More recent scholarship4  was initiated by the observation that the technological development of running shoes, with fancy arches and generous padding, did nothing to reduce the injury rate of runners. That study concluded that feet that are not in shoes are able to flex and thereby protect the feet from the sorts of injuries that shod runners get. In addition, this particular study noted that sensory feedback from the sole of the bare foot is important in protecting the feet. Another study5  stressed the importance of such sensory feedback from the sole in alerting the body to the foot being overloaded. Further research6  also noted how the foot is protected by the innate flexibility of the bones, ligaments, and tendons of the foot, allowing the sole to deform around dangerous objects. As the authors put it in the abstract:

These data provide insight into how, when barefoot, the plantar surface resists perforation yet provides protection to local bony structures. These data further support the notion that plantar sensory feedback plays a central role in safe and effective locomotion.

Those who buy into the myths of the necessity of shoes also bring up the issues of athlete's foot and plantar warts. Neither concern has a valid scientific basis. Athlete's foot is a disease of shoe-wearing populations. As a review article7  put it,

Tinea pedis is the most common fungal infection worldwide, affecting 30% to 70% of the population. It is a disease of civilized humans, having evolved in the late nineteenth and early twentieth centuries, that predominantly affects adults, with reportedly an equal male to female incidence.

This only makes sense. Athlete's foot is a fungus; fungi prefer warm, dark, moist environments — like the inside of a shoe. The athlete's foot spores get spread in warm, moist environments such as locker rooms, but really need the inside of a shoe to develop. Without the proper environment, the athlete's foot organism just cannot take hold. A true concern by libraries for foot health would be demonstrated by a ban on the closed footwear that promotes athlete's foot. The situation with plantar warts is a bit different, in that warts are spread by a virus. However, even then, two studies strongly suggest that again it is the wet environment that allows them to make a successful attack. The first study8  found a much greater incidence of plantar warts in those who used communal shower stalls than in those who merely used a communal (and drier) locker room. The second study9  found something similar, saying in its abstract:

Excessively sweating feet rather than barefoot gymnastics in school, and perhaps the wearing of rubber boots or nylon stockings appear to facilitate the infection. The use of a public swimming pool may be a possible cause, but could not be proven. It seems that an intact, thickened, dry callus layer provides some protection whereas a softened, moistened and macerated callus layer promotes the spread of plantar warts.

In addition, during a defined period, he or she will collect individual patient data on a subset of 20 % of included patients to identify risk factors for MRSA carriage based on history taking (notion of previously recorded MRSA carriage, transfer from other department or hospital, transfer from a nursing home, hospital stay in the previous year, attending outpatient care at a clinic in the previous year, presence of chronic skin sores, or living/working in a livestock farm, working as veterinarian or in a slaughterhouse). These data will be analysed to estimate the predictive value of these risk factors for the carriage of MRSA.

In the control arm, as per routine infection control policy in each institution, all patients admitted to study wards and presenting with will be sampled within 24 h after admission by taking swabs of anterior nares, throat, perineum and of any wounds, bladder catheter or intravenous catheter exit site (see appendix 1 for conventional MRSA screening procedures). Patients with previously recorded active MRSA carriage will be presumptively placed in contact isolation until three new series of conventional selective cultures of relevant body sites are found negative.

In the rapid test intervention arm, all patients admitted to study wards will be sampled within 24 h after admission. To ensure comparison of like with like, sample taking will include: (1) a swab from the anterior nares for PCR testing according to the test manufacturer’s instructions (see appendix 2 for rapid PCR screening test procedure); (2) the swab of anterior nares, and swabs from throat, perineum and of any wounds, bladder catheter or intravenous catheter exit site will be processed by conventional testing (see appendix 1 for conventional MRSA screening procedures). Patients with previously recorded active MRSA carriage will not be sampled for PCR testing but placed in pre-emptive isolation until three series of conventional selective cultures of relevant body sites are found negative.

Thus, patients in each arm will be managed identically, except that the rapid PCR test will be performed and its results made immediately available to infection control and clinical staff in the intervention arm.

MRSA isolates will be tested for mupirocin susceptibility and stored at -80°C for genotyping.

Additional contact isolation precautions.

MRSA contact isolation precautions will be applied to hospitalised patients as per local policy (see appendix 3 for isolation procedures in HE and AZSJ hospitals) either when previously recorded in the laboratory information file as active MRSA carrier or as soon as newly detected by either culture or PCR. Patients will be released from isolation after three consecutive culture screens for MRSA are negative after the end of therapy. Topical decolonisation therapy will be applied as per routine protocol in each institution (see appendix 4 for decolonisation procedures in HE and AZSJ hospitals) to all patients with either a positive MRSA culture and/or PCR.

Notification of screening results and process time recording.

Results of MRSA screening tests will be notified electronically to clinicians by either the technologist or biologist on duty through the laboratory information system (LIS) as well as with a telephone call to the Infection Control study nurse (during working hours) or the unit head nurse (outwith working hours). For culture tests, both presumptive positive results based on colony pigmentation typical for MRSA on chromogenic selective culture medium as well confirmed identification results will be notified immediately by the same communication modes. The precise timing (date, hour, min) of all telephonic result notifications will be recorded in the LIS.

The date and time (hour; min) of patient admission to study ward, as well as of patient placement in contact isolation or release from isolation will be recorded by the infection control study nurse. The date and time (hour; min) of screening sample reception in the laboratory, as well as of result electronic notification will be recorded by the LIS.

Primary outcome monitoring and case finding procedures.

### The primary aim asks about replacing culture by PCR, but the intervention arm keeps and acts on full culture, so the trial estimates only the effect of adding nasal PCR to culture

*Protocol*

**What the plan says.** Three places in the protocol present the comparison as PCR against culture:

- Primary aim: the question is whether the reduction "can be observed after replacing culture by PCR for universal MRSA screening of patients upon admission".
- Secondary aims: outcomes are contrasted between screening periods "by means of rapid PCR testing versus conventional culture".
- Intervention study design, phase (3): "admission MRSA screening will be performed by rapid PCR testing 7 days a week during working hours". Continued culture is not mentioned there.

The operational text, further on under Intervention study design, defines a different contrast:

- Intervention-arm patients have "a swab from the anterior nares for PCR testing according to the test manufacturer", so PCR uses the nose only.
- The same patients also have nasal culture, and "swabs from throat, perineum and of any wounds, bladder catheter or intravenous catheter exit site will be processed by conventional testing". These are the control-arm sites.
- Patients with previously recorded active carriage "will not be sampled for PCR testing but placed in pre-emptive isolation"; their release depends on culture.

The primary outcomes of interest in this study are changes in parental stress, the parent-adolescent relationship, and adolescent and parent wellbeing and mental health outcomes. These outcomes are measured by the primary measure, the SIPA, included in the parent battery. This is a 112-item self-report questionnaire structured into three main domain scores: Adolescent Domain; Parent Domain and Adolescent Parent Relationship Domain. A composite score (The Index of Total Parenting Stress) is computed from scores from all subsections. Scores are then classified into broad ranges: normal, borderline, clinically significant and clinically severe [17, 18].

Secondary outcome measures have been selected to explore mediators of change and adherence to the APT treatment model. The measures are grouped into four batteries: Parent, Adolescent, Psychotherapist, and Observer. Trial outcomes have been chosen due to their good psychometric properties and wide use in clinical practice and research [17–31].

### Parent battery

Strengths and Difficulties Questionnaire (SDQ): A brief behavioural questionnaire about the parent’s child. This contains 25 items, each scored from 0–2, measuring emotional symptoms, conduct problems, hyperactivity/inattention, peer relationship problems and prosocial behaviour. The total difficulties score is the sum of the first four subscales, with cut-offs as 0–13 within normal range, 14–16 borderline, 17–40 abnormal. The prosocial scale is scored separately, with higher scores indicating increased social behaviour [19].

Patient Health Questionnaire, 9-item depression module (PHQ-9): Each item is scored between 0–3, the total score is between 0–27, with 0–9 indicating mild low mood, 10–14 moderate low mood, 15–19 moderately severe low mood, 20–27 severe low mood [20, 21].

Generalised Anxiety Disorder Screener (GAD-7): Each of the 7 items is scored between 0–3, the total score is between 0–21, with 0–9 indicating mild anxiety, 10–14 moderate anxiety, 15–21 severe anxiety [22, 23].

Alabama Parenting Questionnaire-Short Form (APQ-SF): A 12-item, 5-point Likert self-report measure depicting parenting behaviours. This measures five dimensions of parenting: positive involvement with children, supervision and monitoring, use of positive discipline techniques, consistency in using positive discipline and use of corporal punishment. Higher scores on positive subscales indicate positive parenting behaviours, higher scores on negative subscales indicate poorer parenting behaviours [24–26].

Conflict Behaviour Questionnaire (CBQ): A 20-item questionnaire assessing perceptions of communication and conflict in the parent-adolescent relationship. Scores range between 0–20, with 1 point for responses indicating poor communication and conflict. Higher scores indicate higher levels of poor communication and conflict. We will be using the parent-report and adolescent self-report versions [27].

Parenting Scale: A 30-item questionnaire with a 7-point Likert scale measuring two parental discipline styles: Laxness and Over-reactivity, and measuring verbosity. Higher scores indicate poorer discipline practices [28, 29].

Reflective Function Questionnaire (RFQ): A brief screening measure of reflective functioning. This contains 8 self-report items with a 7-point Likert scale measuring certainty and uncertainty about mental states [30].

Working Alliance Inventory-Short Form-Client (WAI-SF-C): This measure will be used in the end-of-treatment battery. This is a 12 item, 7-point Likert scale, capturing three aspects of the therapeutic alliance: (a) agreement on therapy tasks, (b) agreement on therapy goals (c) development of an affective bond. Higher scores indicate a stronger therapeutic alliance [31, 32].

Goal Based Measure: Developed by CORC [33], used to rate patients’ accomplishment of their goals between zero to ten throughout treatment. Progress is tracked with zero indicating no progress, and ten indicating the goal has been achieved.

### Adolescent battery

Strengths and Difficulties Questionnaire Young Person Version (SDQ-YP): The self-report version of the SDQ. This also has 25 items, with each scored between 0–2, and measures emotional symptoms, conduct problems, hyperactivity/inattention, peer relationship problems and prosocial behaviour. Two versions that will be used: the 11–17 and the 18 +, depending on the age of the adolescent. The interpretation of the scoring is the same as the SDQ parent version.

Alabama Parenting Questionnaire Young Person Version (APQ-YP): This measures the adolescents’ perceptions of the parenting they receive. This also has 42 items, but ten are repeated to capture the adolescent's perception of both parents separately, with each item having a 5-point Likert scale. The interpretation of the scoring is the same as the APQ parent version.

Additionally, both studies found higher rates of plantar warts than seen in the barefoot populations of the Shulman study. In addition to diseases like athlete's foot, there are additional maladies that affect shoe-wearers almost exclusively; one example is pitted keratolysis,10  which thrives on the wetness of sweaty feet kept in athletic shoes. Again, libraries are being arbitrary by relying on myths in their choice of which footwear to regulate.

Footwear is also strongly associated with ankle sprains. Lateral stability, which prevents inversion of the ankle, has been shown11  to be best under barefoot conditions. This is not surprising, since the addition of a heel lengthens the moment arm for the torque that is applied to the ankle whenever the foot is on an uneven surface. Of course, higher heels mean even higher torques, with a corresponding higher likelihood of a sprain. A review article12  also notes how the enhanced proprioception of bare feet decreases the possibility of such ankle sprains. My own experience strongly supports this research on ankle sprains. Before I started hiking barefoot, I would regularly have a sprained ankle, despite wearing high-top hiking boots. Since I started hiking barefooted, though, I have never sprained my ankle. When hiking I can feel what I am stepping on, so I know how loose or slippery it is, and if it is on an angle. I can feel if my foot is landing on the trail at an odd angle, and immediately make a correction. And, if my foot does get turned a small amount, there is not the moment arm of a heel driving my ankle to turn over even more, resulting in a sprain. Finally, I note that, while the floors in a building like a library are generally well-maintained and even, even door jambs can have some unevenness that could lead to ankle sprains. Bare feet would be safer on those surfaces.